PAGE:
US-China Competition in the South China Sea and International Law


  • Mubashra Shaheen Assistant Professor of Political Science, Higher Education Department, Punjab Government and PhD Scholar IR at Quaid-i-Azam University, Islamabad.


US, China, competition, South China Sea, UNCLOS


The conflict in the South China Sea (SCS) is a complex imbroglio,
spanning several territorial and maritime claims and involving two major
island groups, the Paracels and the Spratlys. It has become a major source
of geopolitical competition between the United States and China.
The overall objective of this study is to understand China’s policy of
land reclamation and its assertive behaviour in the South China Sea,
which lies between the western Pacific and the Indian Ocean. Over half of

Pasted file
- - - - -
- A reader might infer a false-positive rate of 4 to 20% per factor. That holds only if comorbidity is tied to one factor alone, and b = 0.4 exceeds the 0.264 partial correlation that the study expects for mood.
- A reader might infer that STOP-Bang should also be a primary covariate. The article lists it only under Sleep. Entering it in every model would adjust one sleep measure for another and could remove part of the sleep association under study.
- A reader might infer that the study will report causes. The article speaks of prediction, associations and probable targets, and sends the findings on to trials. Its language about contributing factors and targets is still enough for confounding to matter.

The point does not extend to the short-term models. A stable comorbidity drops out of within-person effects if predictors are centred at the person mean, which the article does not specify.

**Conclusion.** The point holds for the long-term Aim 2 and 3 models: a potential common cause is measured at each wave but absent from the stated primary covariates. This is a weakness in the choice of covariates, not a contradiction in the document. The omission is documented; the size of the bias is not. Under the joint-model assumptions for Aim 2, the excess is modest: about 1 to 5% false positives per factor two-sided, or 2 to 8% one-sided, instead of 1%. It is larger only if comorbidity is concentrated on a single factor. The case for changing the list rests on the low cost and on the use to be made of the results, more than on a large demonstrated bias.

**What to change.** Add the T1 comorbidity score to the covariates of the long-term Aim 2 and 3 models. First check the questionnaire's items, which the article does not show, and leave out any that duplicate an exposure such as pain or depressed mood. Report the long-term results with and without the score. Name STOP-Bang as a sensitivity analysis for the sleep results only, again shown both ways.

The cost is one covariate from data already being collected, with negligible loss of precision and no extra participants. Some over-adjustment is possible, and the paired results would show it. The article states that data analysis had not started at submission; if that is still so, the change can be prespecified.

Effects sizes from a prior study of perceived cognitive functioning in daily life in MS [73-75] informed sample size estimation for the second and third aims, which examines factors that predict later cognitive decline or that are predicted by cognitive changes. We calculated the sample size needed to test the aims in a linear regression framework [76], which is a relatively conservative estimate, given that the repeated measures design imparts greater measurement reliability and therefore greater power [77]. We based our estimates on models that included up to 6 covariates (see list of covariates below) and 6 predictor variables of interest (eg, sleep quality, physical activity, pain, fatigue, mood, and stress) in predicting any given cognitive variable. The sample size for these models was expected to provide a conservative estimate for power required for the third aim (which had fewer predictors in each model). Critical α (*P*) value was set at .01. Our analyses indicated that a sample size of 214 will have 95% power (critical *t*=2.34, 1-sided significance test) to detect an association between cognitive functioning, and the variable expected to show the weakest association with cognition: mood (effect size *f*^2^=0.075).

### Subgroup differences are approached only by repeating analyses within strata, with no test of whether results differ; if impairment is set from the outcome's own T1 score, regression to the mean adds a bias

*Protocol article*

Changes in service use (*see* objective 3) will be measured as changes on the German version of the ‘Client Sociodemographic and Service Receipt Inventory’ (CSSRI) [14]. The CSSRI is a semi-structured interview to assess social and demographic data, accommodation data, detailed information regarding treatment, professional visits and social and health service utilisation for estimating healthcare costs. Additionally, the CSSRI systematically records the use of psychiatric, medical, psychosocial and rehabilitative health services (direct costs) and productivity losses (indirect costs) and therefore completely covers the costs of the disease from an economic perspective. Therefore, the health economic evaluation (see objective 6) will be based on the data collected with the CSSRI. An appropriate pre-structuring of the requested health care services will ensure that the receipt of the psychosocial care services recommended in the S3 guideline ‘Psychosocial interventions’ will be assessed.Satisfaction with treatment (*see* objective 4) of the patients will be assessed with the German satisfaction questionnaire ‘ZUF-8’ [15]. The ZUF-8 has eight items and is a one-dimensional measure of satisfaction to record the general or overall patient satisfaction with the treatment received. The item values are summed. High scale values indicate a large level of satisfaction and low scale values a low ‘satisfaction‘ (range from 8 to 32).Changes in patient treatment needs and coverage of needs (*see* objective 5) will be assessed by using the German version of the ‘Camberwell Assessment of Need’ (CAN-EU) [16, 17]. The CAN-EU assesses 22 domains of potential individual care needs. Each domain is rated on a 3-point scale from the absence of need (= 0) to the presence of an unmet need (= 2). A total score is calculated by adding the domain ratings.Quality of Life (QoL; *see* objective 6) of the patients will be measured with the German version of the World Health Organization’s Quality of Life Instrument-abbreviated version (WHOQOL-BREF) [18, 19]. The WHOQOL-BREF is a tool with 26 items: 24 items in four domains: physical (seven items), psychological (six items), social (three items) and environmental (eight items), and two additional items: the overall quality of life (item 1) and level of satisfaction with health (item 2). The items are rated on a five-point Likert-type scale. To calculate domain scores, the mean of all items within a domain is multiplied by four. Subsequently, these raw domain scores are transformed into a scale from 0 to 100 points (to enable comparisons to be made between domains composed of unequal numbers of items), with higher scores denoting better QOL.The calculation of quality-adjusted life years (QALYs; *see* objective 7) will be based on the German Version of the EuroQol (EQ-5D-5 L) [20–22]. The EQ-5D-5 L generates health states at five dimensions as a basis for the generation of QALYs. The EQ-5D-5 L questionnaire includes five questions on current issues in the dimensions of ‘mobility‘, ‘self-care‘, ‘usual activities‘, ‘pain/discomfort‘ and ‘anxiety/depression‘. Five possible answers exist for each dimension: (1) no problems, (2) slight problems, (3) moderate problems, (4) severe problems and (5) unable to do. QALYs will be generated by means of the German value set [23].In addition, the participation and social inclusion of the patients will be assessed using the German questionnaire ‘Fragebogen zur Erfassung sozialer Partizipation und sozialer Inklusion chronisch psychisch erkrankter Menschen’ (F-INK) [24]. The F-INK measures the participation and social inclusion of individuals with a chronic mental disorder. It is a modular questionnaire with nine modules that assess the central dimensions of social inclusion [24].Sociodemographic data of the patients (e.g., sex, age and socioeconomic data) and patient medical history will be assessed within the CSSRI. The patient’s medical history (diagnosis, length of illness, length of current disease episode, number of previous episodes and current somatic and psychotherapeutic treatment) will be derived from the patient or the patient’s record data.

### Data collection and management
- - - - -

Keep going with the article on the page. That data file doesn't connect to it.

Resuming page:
global commerce passes through these waterways, which host a great deal
of marine life and hydrocarbon deposits. China’s landfilling and islandbuilding strategy in the South China Sea is motivated by its goal of
controlling all these riches as well as the routes through the SCS. This
would raise China to the pinnacle of world power status, thus allowing it
to threaten the dominance of the United States. The study also examines
China’s modernization plans and the United States’ quest for supremacy
through the lens of realists. While using the qualitative method of
analysis, the study examines China’s Nine-Dash Line claims and
Exclusive Economic Zones (EEZs), UNCLOS, and US-China divergence
over international law considerations, and how tensions in the South
China Sea can be reduced.